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Congress Shows Some Common “Cents”

April 17th, 2017 by

For several years, one of the least controversial criticisms of the way the Treasury Department operates has been the need for a major coinage reform. For each of the last 11 years, Treasury has been subsidizing production of the one-cent penny and the five-cent nickel, both of which actually cost more to manufacture than they are worth as legal tender.

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It costs 1.5¢ to strike and distribute each penny, and about 7.5¢ for the nickel. In other words, the government—and taxpayers—actually loses money by making these coins. 11 years in a row!

The production of all other circulating coin denominations turn a tidy profit for the U.S. Mint, known as seigniorage. This is how our coinage is supposed to work. If the country loses money on the deal, then the system isn’t working!

Finally, the Senate is considering legislation that would tackle three of these issues with U.S. coins: suspend penny production, change the composition of the nickel, and replace $1 bills with dollar coins.

COINS Act

Senate Bill 759, the cleverly named Currency Optimization, Innovation and National Savings (COINS) Act, was introduced by Senators Enzi and McCain at the end of March. Senator McCain called it a “commonsense bill” and emphasized that it should save the Treasury Department billions of dollars annually, creating a windfall without raising taxes on the American people.

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For starters, the Act (if passed) would suspend all penny production for at least 10 years. The Government Accountability Office (GAO) will study how this affects the money supply in the interim. If they conclude the suspension has saved money without any ill effects, the elimination of the one-cent coin could become permanent.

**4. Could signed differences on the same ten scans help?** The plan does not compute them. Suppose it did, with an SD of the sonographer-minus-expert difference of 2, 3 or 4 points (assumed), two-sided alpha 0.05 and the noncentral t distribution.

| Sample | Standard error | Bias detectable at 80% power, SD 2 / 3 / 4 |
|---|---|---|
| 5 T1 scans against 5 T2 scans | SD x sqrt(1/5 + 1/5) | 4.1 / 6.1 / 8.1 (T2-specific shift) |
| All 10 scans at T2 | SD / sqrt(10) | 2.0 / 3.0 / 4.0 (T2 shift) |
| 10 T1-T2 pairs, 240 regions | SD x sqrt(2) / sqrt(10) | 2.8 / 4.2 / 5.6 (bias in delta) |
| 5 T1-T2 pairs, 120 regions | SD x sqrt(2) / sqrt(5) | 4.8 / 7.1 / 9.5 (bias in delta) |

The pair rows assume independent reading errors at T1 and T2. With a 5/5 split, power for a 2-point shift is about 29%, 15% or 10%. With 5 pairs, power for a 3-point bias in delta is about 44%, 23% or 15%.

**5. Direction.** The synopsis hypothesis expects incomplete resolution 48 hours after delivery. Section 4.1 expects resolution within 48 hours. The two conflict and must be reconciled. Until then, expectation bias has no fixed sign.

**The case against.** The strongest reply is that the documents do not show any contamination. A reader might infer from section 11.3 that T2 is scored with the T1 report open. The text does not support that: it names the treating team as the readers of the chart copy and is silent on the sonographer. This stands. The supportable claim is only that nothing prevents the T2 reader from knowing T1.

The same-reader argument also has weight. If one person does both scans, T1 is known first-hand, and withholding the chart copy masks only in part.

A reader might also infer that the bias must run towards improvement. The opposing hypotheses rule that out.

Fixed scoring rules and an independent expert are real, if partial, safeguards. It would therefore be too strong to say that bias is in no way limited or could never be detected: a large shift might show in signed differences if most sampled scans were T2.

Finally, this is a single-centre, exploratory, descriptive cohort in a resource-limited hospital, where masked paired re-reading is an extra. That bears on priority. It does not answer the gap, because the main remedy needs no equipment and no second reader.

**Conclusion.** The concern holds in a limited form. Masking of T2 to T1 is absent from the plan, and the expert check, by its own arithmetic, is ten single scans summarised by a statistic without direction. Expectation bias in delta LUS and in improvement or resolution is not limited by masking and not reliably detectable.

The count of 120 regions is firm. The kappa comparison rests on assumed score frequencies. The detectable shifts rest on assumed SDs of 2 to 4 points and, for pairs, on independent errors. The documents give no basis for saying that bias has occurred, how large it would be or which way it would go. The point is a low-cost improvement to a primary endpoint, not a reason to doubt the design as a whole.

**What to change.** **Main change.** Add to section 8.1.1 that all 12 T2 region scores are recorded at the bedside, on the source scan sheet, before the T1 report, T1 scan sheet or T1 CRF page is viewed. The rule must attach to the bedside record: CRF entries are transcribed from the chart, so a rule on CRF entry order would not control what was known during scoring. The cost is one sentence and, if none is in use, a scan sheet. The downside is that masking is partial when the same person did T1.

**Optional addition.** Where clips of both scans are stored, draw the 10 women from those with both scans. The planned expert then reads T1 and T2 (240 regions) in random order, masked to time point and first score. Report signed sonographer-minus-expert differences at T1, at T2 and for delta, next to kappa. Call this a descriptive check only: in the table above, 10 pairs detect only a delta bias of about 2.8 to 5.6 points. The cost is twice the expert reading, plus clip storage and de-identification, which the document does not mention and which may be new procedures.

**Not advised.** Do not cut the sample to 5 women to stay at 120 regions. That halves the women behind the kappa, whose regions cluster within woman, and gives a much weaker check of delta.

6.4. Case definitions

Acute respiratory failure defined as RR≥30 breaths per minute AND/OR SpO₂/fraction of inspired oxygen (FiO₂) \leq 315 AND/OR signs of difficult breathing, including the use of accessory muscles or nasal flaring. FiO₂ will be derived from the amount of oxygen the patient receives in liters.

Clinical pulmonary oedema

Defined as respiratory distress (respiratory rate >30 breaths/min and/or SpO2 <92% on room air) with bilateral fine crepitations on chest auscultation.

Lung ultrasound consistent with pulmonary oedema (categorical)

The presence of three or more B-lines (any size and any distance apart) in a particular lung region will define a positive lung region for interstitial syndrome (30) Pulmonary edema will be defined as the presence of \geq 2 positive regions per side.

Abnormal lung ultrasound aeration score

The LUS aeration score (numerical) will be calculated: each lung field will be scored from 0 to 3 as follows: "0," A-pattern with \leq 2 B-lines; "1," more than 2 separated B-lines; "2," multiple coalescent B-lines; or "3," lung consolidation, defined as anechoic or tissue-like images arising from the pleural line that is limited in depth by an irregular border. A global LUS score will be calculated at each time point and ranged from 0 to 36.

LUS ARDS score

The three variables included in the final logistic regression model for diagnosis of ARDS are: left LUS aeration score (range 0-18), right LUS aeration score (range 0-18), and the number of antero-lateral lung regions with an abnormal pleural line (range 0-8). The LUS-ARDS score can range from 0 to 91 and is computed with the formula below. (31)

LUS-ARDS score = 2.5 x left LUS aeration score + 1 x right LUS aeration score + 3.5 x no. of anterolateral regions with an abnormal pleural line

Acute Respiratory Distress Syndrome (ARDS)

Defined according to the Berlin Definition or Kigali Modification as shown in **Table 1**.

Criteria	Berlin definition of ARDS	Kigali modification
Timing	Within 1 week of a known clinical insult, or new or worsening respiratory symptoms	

Pennies will still be produced for collectors, such as proofs and those included in Mint sets. The legislation is only concerned with circulating currency.

Next, the legislation prescribes changing the composition of the nickel from 25% copper and 75% nickel to 20% copper and 80% nickel. Using a balance of less copper in the alloy should bring down production costs, but the legislation ensures that compatibility with vending machines and other services won’t be disrupted by the change.

The last and perhaps most difficult measure taken by this legislation is the replacement of the dollar bill with a coin of the same denomination. Although dollar coins have not been particularly successful over the last few decades in the U.S., it is seen as a cost-saving measure because the coins will be more durable—and therefore need to be replaced less often—than paper notes. After two years, the bill instructs the Bureau of Engraving and Printing to cease production of the $1 bill, at which point those notes in circulation will be collected by banks for destruction.

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While somewhat similar bills have been introduced in the past only to die from neglect, one hopes that Congress takes this issue seriously and prioritizes America’s future prosperity rather than caving to the short-term costs of making these “common cents” changes.

One consideration that seems absent from the bill is the parallel introduction of a $2 coin. This is what Canada and Australia did when they eliminated their own one-cent coins. Such a move would greatly reduce the burden on businesses and consumers (in terms of space and shipping costs) of replacing all dollar bills with heavier coins. One alternative suggestion would be to increase $2 bill production and make these notes more common.

 

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